At least six Africans trying to migrate to Europe died and an estimated 30 were missing in the Mediterranean Sea after their boat sank off the coast of Tunisia on Thursday, according to Tunisia’s Defense Ministry. Tunisian naval and coast guard forces retrieved the bodies, rescued 34 survivors and are searching for the people listed as missing, the ministry said in a statement. The survivors told rescuers that the boat had 70 people on it and they were headed for Italy, the ministry said. The boat had left from neighboring Libya and sank about 40 kilometers (24 miles) off the Tunisian town of Zarzis, near the Libyan border, it said. The survivors included people from Egypt, Sudan and Ivory Coast, according to Mongi Slim, head of the Tunisian Red Crescent. It’s the latest of several migrant boat sinkings in the region. The central Mediterranean route, which runs from North Africa to southern Italy, is the busiest and deadliest migration route to Europe. People travel from Libya and Tunisia in crowded boats and at the mercy of the smugglers they pay to get them across the sea. AP

Egyptian Activist Denounces President Al-Sisi’s Regime of Fear
Political activist Ramy Shaath denounced Egypt as a “banana republic of fear”. The Egyptian-Palestinian activist arrived in France on the 8th of January after more than 900 days in prison. In an interview to the French press the activist denounced the systematic persecution of critical voices under the government of President Abdel Fattah Al-Sisi. “Then they took me to a jail where I spent two and a half years, in a 23 squared metre room, with 18 to 32 people, at times. We had this much space for sleeping. In my case I usually preferred to wait at all, to sleep, because there was no way all of us could sleep and stay in that same room”, said Ramy Shaath. The political activist described how many of his fellow inmates were ordinary citizens without any political background who were arrested in what he described as “a completely arbitrary manner”. … According to the activist’s family, Ramy Shaath was forced to give up his Egyptian nationality in order to secure his release from detention. AfricaNews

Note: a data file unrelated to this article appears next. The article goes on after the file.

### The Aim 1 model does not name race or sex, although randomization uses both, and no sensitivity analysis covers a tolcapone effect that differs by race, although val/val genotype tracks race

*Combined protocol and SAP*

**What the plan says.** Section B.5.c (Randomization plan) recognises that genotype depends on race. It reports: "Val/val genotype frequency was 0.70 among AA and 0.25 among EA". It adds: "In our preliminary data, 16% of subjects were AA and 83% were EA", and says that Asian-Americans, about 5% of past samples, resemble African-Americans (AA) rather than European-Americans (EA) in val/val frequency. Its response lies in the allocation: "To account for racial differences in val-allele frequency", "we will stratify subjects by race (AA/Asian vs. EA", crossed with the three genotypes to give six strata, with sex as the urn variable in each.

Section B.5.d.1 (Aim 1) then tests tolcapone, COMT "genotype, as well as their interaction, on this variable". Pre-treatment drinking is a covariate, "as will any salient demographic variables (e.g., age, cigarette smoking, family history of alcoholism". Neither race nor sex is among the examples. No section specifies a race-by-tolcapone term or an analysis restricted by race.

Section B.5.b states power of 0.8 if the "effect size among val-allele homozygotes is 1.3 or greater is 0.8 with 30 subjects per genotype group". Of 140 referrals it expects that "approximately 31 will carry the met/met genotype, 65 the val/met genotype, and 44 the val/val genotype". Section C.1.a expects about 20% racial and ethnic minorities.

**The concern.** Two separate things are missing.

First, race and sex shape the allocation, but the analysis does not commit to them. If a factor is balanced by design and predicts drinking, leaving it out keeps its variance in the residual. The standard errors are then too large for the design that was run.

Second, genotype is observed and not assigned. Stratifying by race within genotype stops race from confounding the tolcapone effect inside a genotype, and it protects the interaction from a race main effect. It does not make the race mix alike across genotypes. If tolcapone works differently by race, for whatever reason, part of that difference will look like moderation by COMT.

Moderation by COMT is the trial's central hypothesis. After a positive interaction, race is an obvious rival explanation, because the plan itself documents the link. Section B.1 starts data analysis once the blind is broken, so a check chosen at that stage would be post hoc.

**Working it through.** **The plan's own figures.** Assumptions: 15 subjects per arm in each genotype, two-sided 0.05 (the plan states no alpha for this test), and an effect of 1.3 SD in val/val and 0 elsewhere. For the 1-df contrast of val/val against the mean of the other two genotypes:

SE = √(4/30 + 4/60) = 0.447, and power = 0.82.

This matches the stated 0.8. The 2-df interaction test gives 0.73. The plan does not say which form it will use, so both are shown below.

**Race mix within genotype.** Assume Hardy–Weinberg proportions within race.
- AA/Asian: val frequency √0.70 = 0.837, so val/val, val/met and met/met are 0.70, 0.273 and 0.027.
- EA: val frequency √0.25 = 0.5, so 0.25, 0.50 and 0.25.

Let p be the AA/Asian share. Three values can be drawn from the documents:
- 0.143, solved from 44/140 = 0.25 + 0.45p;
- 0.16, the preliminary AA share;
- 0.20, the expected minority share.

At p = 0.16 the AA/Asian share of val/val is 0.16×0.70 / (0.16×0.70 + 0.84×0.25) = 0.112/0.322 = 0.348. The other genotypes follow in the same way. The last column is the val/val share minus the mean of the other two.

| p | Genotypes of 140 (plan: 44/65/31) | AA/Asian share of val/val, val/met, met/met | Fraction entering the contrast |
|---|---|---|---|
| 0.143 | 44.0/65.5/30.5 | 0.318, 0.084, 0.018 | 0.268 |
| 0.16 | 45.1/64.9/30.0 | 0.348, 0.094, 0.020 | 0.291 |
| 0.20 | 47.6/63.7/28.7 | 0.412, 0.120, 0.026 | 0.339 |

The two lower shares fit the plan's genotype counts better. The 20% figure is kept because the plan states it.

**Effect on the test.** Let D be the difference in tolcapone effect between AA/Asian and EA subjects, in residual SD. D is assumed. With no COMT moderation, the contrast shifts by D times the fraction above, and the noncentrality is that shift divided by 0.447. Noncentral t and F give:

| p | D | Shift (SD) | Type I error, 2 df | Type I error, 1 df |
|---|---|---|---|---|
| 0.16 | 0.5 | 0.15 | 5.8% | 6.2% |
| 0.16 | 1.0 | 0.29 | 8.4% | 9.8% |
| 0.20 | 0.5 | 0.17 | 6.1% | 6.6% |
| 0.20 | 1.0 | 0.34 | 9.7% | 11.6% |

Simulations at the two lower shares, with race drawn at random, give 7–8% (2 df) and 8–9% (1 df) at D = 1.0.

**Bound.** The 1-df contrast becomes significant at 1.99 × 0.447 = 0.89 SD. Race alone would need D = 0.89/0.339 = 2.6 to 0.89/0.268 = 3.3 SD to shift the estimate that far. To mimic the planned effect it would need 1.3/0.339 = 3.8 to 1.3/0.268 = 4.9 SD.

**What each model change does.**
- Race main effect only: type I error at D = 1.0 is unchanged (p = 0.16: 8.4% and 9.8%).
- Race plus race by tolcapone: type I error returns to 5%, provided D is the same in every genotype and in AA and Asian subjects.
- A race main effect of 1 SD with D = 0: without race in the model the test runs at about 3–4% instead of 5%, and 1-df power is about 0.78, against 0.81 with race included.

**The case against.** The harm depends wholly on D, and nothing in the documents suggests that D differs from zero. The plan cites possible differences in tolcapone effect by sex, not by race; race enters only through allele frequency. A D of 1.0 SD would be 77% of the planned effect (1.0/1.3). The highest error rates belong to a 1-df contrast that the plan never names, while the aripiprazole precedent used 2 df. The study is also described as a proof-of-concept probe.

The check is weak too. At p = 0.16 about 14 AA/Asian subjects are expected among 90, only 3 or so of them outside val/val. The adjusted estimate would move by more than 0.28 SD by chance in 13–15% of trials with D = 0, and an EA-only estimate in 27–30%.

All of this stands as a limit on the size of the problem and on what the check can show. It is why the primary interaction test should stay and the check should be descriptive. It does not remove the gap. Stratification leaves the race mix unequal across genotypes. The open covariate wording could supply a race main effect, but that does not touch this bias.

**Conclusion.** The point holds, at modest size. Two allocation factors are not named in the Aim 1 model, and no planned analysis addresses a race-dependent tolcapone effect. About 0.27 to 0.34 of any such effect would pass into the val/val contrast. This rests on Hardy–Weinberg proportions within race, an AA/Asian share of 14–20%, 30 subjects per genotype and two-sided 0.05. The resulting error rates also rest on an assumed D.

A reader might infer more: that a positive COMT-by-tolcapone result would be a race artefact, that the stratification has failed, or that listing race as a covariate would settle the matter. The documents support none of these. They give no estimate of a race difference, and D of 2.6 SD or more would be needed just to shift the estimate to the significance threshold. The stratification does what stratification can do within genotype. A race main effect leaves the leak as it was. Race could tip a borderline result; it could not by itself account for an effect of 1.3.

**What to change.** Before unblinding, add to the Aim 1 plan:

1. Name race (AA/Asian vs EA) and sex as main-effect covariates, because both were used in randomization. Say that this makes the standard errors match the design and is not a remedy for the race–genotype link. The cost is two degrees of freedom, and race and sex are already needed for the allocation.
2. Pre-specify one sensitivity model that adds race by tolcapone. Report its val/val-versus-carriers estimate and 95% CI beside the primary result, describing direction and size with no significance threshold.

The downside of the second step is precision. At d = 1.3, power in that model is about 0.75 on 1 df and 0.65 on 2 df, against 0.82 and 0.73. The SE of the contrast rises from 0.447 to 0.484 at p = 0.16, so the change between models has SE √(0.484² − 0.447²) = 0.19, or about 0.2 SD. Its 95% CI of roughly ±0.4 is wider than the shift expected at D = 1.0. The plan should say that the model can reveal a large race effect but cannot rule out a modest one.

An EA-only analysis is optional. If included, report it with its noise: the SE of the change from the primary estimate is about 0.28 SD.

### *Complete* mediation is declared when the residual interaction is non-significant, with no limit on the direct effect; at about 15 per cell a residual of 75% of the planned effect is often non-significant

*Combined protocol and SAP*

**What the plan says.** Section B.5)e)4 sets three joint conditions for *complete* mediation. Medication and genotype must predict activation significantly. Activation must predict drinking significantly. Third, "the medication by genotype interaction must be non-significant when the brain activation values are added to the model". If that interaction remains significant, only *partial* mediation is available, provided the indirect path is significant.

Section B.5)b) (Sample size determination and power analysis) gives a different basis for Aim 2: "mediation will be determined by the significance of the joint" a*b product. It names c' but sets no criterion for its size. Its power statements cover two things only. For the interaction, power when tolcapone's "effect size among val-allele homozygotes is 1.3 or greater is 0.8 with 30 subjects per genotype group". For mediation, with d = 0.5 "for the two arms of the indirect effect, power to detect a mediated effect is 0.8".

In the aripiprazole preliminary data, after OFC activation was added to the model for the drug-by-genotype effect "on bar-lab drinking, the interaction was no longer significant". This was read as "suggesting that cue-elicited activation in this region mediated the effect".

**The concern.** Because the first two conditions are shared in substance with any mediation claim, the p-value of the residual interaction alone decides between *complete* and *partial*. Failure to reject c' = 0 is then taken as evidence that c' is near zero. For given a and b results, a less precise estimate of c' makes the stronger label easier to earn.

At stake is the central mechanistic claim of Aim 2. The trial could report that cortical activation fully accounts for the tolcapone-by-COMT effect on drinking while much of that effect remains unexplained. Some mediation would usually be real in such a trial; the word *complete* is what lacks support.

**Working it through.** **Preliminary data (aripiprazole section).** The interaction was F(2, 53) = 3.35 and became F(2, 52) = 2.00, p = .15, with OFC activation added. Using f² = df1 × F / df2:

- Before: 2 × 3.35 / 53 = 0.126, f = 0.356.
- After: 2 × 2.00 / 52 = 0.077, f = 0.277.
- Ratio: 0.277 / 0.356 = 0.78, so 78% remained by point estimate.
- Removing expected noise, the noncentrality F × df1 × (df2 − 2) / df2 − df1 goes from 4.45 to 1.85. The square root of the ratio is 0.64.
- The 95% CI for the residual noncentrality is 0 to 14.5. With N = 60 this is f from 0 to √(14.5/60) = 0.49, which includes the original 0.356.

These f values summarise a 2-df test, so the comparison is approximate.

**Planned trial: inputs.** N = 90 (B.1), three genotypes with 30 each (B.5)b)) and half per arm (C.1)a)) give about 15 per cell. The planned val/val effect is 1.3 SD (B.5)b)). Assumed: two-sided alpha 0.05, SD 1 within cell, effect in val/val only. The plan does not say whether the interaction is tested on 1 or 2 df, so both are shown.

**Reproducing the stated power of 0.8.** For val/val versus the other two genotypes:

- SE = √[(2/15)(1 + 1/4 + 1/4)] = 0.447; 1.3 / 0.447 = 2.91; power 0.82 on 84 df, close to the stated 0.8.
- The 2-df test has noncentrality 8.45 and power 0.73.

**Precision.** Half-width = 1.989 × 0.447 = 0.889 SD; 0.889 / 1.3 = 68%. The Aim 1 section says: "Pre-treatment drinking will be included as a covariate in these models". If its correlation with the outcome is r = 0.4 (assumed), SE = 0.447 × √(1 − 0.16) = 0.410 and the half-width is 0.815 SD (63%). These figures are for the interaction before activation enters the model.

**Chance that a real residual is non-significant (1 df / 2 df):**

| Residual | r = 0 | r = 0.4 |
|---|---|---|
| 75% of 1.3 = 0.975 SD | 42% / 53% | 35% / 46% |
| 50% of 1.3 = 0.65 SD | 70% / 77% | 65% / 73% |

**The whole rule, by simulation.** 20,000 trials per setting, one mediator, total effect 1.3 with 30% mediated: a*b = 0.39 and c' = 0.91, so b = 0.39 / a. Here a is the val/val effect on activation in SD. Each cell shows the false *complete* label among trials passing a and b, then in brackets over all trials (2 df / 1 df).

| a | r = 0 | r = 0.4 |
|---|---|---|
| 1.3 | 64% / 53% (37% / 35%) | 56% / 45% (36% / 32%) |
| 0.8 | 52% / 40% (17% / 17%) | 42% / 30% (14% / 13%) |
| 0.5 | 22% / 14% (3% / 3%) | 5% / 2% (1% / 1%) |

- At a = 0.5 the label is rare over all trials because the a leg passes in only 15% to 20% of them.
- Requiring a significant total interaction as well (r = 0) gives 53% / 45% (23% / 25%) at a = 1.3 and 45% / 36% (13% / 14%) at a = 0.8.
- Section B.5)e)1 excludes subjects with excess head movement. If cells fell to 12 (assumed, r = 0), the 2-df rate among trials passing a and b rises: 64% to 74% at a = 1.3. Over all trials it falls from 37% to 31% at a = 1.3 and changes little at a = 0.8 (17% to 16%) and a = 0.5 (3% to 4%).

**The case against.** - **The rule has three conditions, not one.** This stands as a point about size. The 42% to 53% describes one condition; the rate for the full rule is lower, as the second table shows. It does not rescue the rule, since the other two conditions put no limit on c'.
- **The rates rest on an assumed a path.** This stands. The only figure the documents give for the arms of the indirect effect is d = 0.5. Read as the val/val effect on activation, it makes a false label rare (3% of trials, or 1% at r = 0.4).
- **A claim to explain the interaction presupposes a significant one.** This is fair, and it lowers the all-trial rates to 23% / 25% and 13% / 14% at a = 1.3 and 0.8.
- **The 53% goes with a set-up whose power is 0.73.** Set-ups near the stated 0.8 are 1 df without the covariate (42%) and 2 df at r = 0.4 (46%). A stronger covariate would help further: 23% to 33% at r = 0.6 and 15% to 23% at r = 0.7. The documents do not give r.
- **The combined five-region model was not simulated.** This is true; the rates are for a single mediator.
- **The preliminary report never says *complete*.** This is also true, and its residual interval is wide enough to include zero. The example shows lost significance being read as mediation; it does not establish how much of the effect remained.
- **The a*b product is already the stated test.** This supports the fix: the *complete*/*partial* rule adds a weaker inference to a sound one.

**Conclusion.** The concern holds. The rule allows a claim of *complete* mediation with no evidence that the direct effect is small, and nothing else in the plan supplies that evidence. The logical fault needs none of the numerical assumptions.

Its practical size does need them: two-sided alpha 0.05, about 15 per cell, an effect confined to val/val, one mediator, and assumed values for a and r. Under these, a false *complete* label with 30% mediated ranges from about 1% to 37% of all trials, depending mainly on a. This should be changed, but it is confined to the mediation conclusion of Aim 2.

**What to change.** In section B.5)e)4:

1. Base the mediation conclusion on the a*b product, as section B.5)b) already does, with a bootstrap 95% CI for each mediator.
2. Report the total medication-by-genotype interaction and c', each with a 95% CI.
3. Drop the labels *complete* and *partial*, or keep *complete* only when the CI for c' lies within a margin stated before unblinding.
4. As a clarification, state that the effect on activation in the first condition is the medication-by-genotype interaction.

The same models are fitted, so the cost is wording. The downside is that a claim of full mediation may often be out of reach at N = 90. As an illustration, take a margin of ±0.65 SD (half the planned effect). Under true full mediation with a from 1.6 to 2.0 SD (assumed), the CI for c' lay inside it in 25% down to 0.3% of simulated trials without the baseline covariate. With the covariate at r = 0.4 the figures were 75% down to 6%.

Kenya Beefs Up Security after Warnings of Possible Attacks
Police in Kenya say they have beefed up security after several European countries warned of the risk of possible attacks and urged their nationals to avoid public places. Heavily armed officers were seen on Friday patrolling the streets of the capital, Nairobi, as security was boosted outside key government offices, five-star hotels, private buildings and shopping centres. The National Police Service said in a statement it “assures the public that security in the country has been scaled up through different policing operations”. “We urge the public to remain vigilant and report any suspicious activities,” the statement added. … Kenya has been hit by several attacks waged by the al-Shabab armed group in retaliation for sending troops into Somalia in 2011 as part of an African Union forces to beat back the fighters. Al Jazeera

Chad Junta Postpones Post-coup Forum to May
Chad’s junta announced Thursday that a national forum designed to chart the country’s future after it seized power a military takeover last year would be postponed by nearly three months. An “inclusive national dialogue” that the putschists had declared on New Year’s Eve would start on February 15 “is postponed until May 10,” the presidency said on Facebook, without giving further details. Precursor talks in Qatar with armed Chadian rebel groups, aiming at bringing them into the dialogue, are also being postponed. These were previously scheduled to start by the end of January, but will now begin on February 27, a senior official in the dialogue’s organising committee said. The armed groups have yet to agree among themselves on taking part, the official said. AfricaNews/AFP